Earlier this week, nine fact-checking websites joined forces to fact-check the statements made by world leaders during the G20 summit in Australia. Glenn Kessler wrote about the results in The Washington Post. I coordinated this first factcheckathon with Cristina Tardàguila from O Globo and took home three important lessons.
- Global fact-checking experiments can yield useful results for comparative politics
Our fact-checking network caught three of the eight world leaders we were monitoring saying essentially the same thing: Ahmet Davutoglu of Turkey, Barack Obama of the USA and Matteo Renzi of Italy all said something along the lines of “large amounts of jobs were created under my government” – and then proceeded to inflate their records. What was interesting was not so much that politicians chose to dabble with figures, but that they did so in such a similar manner. While the rhetoric and imagery deployed by politicians may vary greatly across countries, facts are facts everywhere.
A fact-driven analysis of speeches made by global leaders in the same forum opens up new avenues to compare political discourse internationally. Do elected politicians fiddle with facts in ways different from non-elected ones? Are there relevant cultural differences? This basic experiment produced a few valuable insights; a more rigorous one could provide a unique perspective by which to analyse international political discourse.
- The fact-checking whole can be greater than the sum of its parts
The factcheckathon was a small, if practical, output of a larger phenomenon. Independent fact-checking is growing across the globe. The nascent movement – largely inspired by Factcheck.org and PolitiFact, and energetically led by the former’s creator Bill Adair – met for its first “global summit” in London this June. But the fact-checking movement needs to grow much bigger, and making that happen will require innovations. Fortunately, greater collaboration should catalyse this innovation process.
This was clear in a recent fact-checking conference in Buenos Aires, where I saw some impressive efforts in data visualization, and the open-source “DatoChq” platform the Argentinian site Chequeado has built to receive datasets live via Twitter. At Pagella Politica, the fact-checking site I edit, we are developing a “fact-checkers’ Google” aimed at giving citizens structured and user-friendly access to certified data. Computer scientists and journalism professors from Duke, Stanford and the University of Texas at Arlington are looking at ways to automatize certain steps of fact-checking. These experiments may not yield revolutions; but every day fact-checkers sift through an ocean of data with a teaspoon – and the ocean is only getting larger. Given fact-checkers’ shared methodologies, a breakthrough in one country would be rapidly transferrable.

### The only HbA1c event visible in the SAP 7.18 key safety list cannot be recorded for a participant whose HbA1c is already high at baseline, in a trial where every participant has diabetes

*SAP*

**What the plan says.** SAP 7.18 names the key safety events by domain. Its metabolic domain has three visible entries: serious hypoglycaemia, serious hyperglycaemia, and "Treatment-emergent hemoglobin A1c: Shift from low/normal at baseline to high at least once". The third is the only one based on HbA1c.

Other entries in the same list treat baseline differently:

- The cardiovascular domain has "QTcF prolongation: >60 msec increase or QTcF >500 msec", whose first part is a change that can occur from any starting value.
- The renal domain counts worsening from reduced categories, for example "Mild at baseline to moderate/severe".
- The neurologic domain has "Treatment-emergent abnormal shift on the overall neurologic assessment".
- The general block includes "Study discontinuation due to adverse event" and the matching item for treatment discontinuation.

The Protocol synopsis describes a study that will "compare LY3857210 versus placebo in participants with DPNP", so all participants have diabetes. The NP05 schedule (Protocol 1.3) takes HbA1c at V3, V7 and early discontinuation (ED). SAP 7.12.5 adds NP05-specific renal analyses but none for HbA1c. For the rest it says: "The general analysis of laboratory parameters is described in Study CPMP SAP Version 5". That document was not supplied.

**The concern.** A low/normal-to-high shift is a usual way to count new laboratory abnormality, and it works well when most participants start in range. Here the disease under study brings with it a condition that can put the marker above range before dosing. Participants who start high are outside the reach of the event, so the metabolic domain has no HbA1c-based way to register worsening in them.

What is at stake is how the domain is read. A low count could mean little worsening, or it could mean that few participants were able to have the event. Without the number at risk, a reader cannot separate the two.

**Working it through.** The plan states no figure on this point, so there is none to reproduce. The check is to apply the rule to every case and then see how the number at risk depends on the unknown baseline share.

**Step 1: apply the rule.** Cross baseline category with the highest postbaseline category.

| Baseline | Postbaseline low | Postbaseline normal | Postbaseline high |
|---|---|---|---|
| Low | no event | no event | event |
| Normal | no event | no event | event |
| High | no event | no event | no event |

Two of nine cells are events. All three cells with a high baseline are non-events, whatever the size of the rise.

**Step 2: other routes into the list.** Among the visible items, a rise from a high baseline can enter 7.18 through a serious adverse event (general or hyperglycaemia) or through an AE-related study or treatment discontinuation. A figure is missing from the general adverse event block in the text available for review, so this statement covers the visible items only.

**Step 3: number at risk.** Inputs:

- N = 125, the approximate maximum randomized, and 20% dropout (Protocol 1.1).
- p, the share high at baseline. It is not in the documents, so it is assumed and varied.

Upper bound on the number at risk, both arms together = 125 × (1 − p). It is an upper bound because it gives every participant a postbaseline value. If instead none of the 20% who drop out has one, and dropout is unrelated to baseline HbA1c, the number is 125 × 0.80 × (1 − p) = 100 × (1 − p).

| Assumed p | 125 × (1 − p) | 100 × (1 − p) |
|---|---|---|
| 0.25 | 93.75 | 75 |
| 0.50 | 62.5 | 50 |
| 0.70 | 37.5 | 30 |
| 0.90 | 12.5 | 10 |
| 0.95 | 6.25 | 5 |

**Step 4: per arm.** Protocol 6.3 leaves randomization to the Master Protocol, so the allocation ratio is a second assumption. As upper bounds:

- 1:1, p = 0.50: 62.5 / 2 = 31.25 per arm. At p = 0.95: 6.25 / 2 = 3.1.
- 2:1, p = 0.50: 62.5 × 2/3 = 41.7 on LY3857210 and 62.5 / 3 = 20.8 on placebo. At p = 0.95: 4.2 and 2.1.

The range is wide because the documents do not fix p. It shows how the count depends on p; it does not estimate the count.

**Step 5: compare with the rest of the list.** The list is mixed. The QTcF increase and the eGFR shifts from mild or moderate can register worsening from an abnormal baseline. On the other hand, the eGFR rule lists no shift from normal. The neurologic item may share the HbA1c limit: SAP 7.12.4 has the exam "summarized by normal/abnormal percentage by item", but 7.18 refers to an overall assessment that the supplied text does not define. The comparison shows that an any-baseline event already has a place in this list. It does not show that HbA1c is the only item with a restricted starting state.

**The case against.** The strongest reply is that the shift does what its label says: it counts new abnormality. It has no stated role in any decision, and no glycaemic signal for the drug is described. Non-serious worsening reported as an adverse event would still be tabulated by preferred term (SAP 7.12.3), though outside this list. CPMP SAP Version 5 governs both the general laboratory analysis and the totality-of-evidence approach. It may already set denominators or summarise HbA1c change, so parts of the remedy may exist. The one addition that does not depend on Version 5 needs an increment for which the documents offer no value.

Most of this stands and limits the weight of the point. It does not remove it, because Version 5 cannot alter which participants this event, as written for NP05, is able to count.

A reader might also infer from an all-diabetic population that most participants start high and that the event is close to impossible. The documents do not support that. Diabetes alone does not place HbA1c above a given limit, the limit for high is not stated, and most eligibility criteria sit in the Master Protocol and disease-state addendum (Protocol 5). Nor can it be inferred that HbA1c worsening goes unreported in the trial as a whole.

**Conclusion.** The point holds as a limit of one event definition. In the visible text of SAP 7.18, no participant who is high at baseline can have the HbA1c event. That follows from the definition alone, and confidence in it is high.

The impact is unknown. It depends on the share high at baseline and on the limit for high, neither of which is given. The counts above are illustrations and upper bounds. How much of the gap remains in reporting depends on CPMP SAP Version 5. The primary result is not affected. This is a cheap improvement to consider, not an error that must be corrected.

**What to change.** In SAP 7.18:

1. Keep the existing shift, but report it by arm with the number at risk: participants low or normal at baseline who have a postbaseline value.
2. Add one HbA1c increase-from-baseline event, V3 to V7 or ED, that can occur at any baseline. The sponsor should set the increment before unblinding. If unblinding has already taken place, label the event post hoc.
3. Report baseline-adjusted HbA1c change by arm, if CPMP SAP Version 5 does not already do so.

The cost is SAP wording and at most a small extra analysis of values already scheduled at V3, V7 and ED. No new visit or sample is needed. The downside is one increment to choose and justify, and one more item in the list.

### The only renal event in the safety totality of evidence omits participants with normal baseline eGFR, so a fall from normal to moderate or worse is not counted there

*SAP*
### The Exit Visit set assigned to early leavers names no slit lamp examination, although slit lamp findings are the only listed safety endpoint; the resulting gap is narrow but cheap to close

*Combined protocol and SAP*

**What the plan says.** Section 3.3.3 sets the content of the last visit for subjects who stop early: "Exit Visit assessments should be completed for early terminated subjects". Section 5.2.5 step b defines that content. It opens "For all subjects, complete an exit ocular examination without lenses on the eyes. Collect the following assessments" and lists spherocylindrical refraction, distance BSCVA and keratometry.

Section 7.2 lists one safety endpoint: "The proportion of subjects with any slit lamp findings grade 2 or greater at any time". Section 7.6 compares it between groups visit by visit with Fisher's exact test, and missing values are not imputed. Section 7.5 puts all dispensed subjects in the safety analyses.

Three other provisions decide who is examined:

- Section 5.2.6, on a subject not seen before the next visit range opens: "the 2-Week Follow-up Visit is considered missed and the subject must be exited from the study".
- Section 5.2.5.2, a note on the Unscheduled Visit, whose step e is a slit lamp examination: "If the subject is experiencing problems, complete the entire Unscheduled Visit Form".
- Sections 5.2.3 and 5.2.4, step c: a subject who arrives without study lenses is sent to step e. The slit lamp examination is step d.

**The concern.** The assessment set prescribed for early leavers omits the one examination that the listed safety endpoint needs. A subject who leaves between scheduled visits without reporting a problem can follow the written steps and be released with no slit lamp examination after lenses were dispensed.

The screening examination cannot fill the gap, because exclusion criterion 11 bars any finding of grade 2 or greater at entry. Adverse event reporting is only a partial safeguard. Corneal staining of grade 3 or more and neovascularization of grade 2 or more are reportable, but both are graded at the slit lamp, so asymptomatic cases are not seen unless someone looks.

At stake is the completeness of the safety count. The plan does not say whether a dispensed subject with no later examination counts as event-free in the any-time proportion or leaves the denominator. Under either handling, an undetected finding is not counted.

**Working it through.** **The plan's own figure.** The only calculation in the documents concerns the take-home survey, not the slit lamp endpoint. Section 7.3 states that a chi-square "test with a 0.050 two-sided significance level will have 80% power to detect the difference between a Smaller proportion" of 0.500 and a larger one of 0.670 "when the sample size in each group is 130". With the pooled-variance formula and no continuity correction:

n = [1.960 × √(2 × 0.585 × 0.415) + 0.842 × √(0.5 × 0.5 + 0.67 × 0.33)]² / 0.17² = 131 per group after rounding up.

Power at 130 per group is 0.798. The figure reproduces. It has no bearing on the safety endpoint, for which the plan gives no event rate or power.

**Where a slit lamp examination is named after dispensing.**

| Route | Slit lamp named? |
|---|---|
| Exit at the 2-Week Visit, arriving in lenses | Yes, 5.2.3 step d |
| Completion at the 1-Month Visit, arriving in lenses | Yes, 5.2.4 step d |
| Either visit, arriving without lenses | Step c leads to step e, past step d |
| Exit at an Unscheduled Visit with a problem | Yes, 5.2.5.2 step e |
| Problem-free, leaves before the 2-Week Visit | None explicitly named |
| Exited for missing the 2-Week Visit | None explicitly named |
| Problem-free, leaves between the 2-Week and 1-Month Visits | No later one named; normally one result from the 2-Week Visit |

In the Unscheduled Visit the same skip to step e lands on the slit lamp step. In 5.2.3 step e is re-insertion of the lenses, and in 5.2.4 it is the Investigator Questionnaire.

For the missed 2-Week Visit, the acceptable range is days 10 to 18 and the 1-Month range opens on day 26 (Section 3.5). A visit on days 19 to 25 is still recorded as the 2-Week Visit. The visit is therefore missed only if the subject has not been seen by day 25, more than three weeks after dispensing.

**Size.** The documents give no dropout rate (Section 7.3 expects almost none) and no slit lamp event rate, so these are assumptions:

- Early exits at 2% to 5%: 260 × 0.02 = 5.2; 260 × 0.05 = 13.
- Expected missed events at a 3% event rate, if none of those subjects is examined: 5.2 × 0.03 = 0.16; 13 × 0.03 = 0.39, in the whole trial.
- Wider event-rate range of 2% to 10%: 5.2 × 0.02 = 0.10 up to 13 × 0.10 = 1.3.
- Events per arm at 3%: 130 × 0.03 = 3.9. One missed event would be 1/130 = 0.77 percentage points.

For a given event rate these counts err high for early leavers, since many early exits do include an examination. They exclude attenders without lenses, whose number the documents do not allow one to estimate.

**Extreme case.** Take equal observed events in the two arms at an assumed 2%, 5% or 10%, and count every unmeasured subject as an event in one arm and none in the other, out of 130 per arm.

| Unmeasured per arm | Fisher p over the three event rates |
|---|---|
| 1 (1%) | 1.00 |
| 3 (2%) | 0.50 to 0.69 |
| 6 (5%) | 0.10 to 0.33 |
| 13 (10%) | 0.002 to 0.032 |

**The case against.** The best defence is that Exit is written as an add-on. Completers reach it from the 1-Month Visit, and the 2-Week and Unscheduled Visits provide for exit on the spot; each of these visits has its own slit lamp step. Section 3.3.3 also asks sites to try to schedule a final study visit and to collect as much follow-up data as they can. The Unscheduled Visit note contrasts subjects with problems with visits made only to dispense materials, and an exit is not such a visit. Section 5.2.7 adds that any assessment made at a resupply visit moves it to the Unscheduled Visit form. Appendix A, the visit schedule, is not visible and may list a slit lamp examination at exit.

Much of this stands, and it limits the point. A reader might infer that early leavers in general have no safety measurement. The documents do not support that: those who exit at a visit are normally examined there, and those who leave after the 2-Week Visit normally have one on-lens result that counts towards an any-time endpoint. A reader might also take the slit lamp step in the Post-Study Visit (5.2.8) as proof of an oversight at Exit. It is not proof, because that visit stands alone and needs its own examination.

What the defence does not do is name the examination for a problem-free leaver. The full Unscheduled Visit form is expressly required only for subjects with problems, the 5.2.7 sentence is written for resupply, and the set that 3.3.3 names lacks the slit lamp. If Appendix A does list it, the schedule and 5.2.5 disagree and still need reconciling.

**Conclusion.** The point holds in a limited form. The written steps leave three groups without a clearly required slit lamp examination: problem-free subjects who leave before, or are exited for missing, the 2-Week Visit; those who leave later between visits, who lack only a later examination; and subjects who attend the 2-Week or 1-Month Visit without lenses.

A lot of work remains to be done. This article published recently by The Guardianhas been haunting me. It shows the distance – often enormous – between public perception and reality on key indicators such as the unemployment level or the immigrant population. Factcheckathons and other efforts aimed at sharing fact-checks internationally can have an impact in defusing stereotypes across countries.
- Facts can be fun
My colleague Peter Cunliffe-Jones of Africa Check has quipped that a world meeting of fact-checkers sounds as riveting as an International Congress of Actuaries. So fact-checking doesn’t set the heart racing; but it doesn’t need to be dull either.
Pagella Politica submitted two fact-checks to the G20 factcheckathon. The first one concerned the jobs created during Prime Minister Renzi’s government. The second one verified Mr Renzi’s claims that there were more Sim cards than humans worldwide; and more kangaroos than humans in Australia. While everyone (half-heartedly) recognized the greater relevance of the first, I could see the joy with which colleagues from the US, Brazil and elsewhere lapped up the second one (you can read about it in Italian here).
This is not meant to showcase my Prime Minister’s penchant for cutesy comparisons. It is supposed to show that facts can be fun. What is more, they translate well. There is space for more fact-driven analysis of international summits, and this week has shown that fact-checking websites are up for the challenge.
The experiment was not perfect. For one, our results came out more than 48 hours after the summit was over; that is eons in the current live-news cycle. Moreover, our sample of fact-checkable statements was quite small. Nevertheless, a rough template was set for a more structured experiment in the future. Watch this space.
Alexios Mantzarlis is the CEO and editor of Italian fact-checking site Pagella Politica